• A handful of airport musicians are now living and performing full-time in major music cities — Nashville, Los Angeles and Austin.

  • The youngest musician to participate in the program, Nolan Garrett, started at age 15. He landed a full scholarship to Paul McCartney’s Liverpool Institute of Performing Arts after a one-on-one interview with McCartney himself.

  • Champagne Sunday began performing at the airport after moving to Tacoma from California during a rebrand. They were very successful at the airport and in the Tacoma music scene, and have since become so successful that they no longer have time to play the airport.

  • Stevie Wonder introduced himself to Sara Christine and told her “she had a beautiful voice.”

  • Tekla Waterfield was hired to perform and act in a Hollywood movie.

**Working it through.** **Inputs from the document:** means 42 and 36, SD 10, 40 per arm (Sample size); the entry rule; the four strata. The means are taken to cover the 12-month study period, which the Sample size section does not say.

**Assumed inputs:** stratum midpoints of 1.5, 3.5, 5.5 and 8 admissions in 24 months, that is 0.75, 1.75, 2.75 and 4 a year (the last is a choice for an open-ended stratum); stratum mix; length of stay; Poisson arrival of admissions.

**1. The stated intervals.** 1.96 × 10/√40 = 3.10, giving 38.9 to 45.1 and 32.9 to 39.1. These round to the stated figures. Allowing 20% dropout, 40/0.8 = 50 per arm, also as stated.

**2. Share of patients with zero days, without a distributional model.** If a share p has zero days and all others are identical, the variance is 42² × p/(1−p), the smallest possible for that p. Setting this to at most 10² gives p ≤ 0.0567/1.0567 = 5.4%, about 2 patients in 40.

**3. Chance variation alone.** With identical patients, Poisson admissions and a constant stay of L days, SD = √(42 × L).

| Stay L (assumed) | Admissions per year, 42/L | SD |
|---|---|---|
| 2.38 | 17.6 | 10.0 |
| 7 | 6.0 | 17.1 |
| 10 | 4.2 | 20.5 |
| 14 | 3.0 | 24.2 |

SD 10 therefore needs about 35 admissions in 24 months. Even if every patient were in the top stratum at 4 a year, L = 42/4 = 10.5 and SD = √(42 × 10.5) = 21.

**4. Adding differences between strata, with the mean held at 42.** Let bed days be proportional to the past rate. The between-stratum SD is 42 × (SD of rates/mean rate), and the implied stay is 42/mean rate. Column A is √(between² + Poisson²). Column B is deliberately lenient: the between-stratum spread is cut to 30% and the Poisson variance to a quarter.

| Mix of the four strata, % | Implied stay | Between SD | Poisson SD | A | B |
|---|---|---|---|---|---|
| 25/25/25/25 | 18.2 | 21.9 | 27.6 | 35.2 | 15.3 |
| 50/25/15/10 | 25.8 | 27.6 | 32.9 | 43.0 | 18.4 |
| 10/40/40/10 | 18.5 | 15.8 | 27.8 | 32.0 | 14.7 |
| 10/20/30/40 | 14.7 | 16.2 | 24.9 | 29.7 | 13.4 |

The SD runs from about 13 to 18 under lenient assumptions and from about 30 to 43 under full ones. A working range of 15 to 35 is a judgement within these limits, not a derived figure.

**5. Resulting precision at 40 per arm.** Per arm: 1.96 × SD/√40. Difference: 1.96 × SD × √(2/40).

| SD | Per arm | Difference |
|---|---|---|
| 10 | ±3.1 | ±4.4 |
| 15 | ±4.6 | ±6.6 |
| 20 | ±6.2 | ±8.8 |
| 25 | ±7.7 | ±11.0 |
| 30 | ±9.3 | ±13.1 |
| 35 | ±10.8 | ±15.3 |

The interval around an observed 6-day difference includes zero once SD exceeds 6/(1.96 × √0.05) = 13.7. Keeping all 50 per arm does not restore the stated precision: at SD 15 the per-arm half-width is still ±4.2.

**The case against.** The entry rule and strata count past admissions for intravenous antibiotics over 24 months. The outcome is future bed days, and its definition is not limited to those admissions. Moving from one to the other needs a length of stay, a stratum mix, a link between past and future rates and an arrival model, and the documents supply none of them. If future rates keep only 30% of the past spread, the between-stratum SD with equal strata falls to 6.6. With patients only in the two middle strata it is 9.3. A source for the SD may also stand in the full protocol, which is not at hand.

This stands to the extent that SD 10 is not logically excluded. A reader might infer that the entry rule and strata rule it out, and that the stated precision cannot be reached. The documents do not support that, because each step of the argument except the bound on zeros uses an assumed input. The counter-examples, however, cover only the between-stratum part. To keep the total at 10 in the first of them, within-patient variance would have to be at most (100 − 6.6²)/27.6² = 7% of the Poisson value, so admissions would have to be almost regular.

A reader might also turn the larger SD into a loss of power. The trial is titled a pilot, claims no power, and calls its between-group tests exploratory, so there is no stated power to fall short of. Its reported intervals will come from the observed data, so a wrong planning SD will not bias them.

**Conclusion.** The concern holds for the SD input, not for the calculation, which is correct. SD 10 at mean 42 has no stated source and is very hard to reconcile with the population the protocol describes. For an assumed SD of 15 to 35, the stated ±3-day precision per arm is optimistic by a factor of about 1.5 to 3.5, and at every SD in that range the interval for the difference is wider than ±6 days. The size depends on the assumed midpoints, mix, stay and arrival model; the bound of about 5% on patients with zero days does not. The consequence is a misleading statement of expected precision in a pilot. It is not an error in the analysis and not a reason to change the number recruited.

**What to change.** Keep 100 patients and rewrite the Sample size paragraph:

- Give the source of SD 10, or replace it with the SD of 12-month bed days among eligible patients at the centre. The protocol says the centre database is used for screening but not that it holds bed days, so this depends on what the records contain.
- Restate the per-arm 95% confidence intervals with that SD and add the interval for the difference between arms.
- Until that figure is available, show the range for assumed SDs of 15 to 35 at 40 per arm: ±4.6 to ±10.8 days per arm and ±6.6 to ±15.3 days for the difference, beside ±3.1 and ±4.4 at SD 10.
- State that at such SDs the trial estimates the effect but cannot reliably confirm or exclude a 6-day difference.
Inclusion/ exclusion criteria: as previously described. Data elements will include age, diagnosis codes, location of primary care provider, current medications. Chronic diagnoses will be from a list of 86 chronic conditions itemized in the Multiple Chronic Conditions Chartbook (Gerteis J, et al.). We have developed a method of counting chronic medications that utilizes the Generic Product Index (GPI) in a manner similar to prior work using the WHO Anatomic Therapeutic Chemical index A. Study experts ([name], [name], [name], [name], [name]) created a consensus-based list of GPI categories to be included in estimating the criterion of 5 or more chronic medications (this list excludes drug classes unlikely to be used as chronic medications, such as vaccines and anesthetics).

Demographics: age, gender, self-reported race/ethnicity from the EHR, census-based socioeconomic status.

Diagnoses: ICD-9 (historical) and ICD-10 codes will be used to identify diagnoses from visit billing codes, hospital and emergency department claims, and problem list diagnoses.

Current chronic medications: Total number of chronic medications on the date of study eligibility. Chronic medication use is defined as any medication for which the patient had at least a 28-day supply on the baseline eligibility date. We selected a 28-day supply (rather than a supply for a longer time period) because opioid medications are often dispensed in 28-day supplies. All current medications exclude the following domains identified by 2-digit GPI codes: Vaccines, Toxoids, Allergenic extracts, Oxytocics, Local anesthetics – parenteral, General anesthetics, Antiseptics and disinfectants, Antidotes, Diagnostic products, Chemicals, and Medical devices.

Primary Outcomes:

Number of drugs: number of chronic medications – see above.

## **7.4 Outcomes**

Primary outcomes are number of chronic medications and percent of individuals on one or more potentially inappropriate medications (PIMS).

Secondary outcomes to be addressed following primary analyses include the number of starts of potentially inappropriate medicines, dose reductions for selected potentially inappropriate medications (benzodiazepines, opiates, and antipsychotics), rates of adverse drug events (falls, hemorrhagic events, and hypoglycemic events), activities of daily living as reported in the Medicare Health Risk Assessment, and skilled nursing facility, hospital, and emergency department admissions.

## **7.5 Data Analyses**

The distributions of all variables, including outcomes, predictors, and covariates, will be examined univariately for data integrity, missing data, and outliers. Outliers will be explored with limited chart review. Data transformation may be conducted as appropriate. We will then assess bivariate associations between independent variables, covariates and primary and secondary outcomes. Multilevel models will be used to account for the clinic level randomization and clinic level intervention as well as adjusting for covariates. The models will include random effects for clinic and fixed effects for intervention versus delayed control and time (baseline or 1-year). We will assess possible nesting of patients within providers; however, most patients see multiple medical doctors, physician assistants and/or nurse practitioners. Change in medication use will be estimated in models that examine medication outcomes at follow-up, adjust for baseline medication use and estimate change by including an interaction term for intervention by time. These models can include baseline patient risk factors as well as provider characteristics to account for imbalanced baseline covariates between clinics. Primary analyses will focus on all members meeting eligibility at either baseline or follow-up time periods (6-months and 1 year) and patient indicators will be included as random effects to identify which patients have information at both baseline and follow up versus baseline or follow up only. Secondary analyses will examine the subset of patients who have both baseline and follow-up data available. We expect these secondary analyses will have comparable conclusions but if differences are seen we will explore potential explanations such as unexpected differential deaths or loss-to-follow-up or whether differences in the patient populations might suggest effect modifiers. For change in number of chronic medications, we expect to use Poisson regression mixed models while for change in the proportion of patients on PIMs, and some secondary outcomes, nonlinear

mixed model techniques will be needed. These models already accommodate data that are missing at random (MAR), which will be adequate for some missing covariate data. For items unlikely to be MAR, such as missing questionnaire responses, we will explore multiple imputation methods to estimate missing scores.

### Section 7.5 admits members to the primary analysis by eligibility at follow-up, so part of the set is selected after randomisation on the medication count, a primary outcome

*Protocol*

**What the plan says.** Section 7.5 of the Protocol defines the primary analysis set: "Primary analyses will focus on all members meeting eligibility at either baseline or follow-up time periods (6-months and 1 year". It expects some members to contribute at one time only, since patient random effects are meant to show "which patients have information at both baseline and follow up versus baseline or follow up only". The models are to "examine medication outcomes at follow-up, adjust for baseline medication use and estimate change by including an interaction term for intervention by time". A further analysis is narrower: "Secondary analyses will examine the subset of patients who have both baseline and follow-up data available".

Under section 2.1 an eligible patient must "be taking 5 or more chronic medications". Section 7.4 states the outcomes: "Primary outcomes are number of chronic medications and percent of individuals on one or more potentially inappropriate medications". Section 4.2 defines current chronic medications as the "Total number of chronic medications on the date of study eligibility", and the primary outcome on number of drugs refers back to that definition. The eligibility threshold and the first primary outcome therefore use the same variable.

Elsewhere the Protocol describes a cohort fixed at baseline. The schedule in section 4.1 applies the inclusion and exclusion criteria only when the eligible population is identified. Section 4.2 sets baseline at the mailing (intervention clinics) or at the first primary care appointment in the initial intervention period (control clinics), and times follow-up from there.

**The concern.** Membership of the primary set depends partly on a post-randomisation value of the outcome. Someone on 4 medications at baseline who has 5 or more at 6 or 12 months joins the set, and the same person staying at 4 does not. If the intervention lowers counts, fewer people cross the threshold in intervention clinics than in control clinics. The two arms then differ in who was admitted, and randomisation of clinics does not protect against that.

• Geoffrey Castle was hired to perform in China.

  • Eddie Vedder tipped Jason Kertson $100 and some guitar picks.

  • Dave Matthews has often tipped artists well and posed for selfies.

  • Jeff Goldblum asked Whitney Lyman to “sit-in” with him at his standing gig in Hollywood.

  • Seal sat in with Fleur Wood and Dave Grohl stopped by to say hello.

Drop the mic

Here are a few standout moments over the last few years of the program: 

  • In 2019, Washington State soul and R&B singer Allen Stone performed a live concert on stage at the Central Terminal as part of the SEA  Airport’s expanding music program. Read an interview with Allen Stone.

  • To support musicians who could not perform live during the pandemic, SEA participated in the JetStream Music Festival in 2020, an online celebration hosted by 23 North American airports featuring local musicians. Watch the livestream.

  • In 2021, with live music still on a pandemic pause, SEA Airport launched a digital music wall in the C Concourse — a 12-by-7-foot LED screen that played a two-hour program highlighting over 30 musicians.

  • SEA continues to grow its music program, recently adding three permanent performance spaces in Central Terminal, Concourse A, and the N Concourse.